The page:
In brief: "We've got a good product, but we don't want you to buy it because then you'd never buy our more expensive shit one."
It seems that Dell chose to kill off the popular Inspiron Mini line in favour of pushing less functional things at higher prices. It's not surprising that they wanted a higher entry point, because like all hardware manufacturers they'd much rather sell things with a good margin than allow £200-300 range portables to cut into laptop sales. However, driving your customers to other manufacturers isn't a very good idea either, and even amidst tablet fever it's doubtful that everyone else will agree to stop producing netbooks entirely.
The Inspiron Duo has the same screen and a keyboard, so technically you could make the case that Dell is still producing netbooks — except that at a launch price of £450, they won't sell to anyone looking for one.
The rationale for the jump in price is that the screen is reversible into a tablet, meaning that this device is competing with the iPad and tablet Kindle. About the only thing it seems to have going for it in that respect is that it runs Windows, allowing existing software to run in a cramped resolution of 1366×768 on a 10.1" display. That currently means Windows 7, which isn't designed for touchscreens in the way Microsoft claims Windows 8 to be. (That's a separate rant — early signs for the tinfoil hat brigade are that Microsoft has gotten into bed with hardwave manufacturers to compromise desktop computing enough that consumers might be enticed to replace existing kit with touchscreen monitors.)
The 4-cell battery in the Duo apparently gets you about 3hrs of use, which is terrible compared to a 6-cell battery in the Mini that runs for more than twice that.
There's no VGA out and no network socket, so this is a toy unsuitable for business use.
It weighs 1.5kg and the keyboard's not detachable, so it compares poorly to the tablet + dock combo that it's retailing against.
Seriously, who is this thing aimed at?
We get that the technology industry has been riding unsustainable growth by getting so much product into circulation that forced obsolescence is the only way to drive further sales. We get that on the software side Microsoft has shot itself repeatedly by allowing Windows XP to be on sale for seven years (driven by the need for a netbook-friendly operating system as much as Vista being crap) with a support lifecycle of about thirteen years, and creating expectation. We get that desperation and obligation to shareholders are behind the confused marketing messages and much of the rubbish currently being produced. Buzz phrases such as "perfect storm" are actually beginning to make sense.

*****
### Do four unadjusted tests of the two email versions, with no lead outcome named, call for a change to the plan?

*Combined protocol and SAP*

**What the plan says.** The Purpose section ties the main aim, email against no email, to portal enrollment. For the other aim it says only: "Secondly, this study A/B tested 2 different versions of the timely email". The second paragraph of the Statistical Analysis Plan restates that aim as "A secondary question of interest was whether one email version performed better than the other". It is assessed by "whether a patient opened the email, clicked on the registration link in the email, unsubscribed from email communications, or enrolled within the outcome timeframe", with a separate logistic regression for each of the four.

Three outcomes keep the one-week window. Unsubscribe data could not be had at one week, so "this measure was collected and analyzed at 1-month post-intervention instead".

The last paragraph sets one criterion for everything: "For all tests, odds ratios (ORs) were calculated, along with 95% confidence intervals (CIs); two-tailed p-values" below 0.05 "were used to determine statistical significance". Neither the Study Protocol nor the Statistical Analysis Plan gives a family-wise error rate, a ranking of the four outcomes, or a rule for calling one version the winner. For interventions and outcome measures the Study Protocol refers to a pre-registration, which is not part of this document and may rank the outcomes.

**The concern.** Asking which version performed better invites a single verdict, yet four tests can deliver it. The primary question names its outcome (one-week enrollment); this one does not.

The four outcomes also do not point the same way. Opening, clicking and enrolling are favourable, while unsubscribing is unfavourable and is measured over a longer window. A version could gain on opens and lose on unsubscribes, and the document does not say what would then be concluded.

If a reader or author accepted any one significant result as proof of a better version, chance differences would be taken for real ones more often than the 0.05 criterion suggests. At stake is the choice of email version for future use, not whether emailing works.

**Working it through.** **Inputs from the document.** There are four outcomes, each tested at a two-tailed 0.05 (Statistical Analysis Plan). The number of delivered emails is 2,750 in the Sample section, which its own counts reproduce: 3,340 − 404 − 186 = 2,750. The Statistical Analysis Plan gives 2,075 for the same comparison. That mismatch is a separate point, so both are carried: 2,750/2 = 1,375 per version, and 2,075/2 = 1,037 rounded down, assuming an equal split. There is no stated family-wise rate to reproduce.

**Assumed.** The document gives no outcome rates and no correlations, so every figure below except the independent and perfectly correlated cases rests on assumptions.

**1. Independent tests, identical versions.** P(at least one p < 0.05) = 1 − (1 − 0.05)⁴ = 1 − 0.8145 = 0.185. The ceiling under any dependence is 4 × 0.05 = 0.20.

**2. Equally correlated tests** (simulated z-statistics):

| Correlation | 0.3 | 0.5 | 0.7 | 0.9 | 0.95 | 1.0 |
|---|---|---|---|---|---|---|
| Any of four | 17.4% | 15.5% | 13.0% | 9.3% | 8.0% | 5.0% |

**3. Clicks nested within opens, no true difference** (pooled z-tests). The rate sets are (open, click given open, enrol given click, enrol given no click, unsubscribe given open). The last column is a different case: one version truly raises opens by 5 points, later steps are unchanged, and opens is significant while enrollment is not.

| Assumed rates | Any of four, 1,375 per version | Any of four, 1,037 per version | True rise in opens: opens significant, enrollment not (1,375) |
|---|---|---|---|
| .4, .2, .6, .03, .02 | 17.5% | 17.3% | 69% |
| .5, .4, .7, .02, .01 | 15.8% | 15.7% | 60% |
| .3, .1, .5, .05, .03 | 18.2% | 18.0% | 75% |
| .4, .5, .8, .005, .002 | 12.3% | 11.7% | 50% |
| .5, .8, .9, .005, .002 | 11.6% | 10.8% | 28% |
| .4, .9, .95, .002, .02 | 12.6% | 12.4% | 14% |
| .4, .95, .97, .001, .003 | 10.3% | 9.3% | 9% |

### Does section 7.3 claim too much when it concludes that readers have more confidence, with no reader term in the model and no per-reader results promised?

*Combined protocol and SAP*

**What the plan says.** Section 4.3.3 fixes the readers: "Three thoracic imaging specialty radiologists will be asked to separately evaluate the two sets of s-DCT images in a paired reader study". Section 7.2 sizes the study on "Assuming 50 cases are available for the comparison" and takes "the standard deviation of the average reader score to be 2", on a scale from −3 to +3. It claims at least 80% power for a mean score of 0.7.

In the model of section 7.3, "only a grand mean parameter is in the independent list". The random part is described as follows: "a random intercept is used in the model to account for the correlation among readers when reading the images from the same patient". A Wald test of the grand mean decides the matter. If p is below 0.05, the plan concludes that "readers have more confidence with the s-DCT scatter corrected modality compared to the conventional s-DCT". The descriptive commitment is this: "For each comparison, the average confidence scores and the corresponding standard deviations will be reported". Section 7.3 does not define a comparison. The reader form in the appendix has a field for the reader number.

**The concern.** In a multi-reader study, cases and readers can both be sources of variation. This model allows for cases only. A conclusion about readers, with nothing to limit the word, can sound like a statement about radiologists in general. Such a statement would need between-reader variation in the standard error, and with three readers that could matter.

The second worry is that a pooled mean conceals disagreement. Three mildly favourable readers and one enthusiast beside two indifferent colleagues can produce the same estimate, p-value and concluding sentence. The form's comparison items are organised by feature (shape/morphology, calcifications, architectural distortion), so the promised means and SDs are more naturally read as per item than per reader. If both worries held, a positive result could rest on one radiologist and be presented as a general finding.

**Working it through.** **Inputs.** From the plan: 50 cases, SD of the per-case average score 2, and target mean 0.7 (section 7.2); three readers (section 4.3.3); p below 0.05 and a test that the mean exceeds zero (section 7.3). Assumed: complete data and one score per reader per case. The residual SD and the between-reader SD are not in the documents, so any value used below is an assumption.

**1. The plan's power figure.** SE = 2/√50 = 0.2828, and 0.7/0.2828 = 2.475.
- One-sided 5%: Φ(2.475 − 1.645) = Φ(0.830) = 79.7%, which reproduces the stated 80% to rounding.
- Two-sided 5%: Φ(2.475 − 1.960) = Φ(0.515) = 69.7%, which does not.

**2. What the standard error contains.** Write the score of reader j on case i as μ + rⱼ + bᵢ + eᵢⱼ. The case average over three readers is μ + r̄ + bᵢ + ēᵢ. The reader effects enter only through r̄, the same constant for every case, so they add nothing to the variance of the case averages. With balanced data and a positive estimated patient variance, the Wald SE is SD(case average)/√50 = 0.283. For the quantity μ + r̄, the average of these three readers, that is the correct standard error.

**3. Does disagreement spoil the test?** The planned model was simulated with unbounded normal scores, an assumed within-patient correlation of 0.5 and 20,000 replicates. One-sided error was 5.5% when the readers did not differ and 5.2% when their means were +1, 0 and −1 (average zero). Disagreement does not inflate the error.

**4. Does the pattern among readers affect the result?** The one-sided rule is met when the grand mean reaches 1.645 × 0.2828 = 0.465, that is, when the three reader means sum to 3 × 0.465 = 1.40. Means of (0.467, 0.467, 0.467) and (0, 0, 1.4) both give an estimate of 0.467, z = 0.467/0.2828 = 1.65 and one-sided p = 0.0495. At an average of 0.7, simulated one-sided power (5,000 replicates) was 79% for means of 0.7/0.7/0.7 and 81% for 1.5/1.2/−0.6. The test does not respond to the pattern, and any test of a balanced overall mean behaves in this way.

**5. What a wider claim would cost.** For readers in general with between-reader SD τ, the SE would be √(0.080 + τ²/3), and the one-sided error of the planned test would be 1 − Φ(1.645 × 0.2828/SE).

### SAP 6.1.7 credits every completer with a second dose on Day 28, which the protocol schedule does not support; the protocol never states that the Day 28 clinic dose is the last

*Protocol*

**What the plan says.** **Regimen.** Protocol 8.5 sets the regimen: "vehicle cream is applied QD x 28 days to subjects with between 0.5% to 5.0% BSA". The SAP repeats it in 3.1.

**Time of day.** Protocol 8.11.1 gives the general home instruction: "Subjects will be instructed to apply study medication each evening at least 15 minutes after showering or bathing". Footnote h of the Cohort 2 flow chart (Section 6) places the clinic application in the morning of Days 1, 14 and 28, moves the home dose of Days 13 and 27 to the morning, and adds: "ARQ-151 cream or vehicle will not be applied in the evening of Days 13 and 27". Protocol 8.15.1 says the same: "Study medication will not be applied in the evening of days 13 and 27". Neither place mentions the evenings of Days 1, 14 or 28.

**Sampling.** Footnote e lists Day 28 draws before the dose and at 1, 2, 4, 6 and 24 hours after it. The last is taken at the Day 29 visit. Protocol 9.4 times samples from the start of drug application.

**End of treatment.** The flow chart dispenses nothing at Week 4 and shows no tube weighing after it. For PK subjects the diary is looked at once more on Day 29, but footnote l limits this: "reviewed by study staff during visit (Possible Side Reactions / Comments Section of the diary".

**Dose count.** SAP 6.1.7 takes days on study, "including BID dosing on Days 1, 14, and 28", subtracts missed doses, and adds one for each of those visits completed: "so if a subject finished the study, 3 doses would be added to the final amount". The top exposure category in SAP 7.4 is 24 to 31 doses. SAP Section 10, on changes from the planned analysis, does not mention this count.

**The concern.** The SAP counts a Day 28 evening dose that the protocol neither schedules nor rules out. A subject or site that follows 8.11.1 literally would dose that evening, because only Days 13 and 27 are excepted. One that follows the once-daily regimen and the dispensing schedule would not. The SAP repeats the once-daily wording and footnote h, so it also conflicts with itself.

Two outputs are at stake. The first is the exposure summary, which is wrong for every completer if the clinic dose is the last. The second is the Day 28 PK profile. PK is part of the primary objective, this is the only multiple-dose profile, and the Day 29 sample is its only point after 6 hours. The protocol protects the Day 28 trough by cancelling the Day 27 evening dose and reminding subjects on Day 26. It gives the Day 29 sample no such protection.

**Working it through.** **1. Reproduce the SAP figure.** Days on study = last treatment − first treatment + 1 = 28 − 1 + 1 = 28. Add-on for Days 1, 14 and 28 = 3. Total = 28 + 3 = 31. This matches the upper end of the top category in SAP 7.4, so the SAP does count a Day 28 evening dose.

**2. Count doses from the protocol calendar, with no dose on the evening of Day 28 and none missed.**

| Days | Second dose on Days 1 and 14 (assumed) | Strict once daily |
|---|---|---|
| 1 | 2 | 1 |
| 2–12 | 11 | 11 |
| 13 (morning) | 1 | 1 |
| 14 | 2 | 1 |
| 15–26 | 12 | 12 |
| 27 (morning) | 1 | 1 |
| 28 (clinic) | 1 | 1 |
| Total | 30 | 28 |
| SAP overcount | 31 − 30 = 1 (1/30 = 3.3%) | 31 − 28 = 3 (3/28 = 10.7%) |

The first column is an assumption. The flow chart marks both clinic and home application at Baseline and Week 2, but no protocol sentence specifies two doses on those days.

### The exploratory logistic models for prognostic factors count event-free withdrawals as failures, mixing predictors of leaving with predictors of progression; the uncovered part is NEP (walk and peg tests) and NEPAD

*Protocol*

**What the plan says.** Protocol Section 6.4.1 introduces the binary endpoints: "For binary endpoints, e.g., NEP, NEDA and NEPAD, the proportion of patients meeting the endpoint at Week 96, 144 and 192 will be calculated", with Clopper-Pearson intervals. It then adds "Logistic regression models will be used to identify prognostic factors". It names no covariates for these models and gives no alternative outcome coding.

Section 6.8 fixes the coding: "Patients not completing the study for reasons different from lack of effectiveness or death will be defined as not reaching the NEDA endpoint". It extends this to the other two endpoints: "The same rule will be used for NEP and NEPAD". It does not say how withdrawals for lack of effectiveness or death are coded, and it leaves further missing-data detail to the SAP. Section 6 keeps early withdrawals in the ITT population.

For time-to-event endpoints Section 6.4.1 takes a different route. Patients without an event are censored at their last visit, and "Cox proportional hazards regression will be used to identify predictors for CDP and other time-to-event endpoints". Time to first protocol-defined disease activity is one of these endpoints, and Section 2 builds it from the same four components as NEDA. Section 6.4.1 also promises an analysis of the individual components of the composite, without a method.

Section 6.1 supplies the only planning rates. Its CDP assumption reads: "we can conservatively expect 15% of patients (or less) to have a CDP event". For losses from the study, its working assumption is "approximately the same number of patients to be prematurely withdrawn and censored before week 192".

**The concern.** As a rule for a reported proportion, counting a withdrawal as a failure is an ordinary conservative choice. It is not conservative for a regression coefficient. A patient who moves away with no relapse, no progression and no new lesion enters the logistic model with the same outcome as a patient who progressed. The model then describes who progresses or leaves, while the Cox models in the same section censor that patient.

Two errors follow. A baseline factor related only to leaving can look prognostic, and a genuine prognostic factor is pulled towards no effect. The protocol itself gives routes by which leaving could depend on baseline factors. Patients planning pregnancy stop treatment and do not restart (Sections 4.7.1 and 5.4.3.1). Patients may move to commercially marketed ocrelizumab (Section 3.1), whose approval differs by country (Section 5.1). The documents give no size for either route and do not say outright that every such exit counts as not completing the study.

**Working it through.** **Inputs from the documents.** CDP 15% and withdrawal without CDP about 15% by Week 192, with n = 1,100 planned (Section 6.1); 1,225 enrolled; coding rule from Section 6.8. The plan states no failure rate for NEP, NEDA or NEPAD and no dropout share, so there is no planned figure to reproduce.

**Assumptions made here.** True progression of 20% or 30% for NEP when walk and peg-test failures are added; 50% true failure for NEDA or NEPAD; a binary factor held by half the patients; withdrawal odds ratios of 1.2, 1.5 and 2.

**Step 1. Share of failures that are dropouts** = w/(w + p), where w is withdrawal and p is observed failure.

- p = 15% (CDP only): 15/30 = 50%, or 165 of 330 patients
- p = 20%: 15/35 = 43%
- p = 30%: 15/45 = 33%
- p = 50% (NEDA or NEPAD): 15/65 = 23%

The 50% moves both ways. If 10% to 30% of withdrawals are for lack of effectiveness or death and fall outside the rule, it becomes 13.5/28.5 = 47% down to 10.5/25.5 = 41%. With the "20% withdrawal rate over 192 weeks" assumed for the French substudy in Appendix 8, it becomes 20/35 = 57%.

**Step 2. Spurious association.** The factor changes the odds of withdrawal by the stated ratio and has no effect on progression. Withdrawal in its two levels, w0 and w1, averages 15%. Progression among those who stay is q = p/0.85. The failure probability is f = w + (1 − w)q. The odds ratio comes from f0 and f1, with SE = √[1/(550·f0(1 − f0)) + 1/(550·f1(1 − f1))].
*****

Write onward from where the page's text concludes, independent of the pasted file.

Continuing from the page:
This doesn't really answer the question of who manufacturers such as Dell think products like the Inspiron Duo are going to be bought by. Maybe the hope is that people who aren't interested in huge compromises will buy a laptop rather than a netbook from someone else. In the meantime there are a lot of tablets and hybrids being hastily knocked out that are at high risk of ending up little more than an embarrassment to corporate bottom lines because they can't compete with Apple and Amazon.
Dell do a partial about-turn, shave £100 off the Duo price tag and offer business customers (who are quite keen on highly portable, functional kit) the Latitude 2120, a more typical netbook in a 'business-like' chassis with lots of square angles, as a premium option. At £380-460 excluding VAT for standard options, it's doubtful they'll get many takers.
The selling points of netbooks are that they're light, offer long battery life, and are cheap enough to be treated as relatively disposable. Coming with a gigabyte of memory and Windows Starter generally aren't big issues, as consultants will often pair this with a 3G dongle rather than faff with corporate networks and home users primarily want to bash out an essay, browse Facebook and use instant messaging. The ~£250 price tag (that's including VAT) of models with ~10hr battery life Samsung and HP are currently offering exemplifies these niches.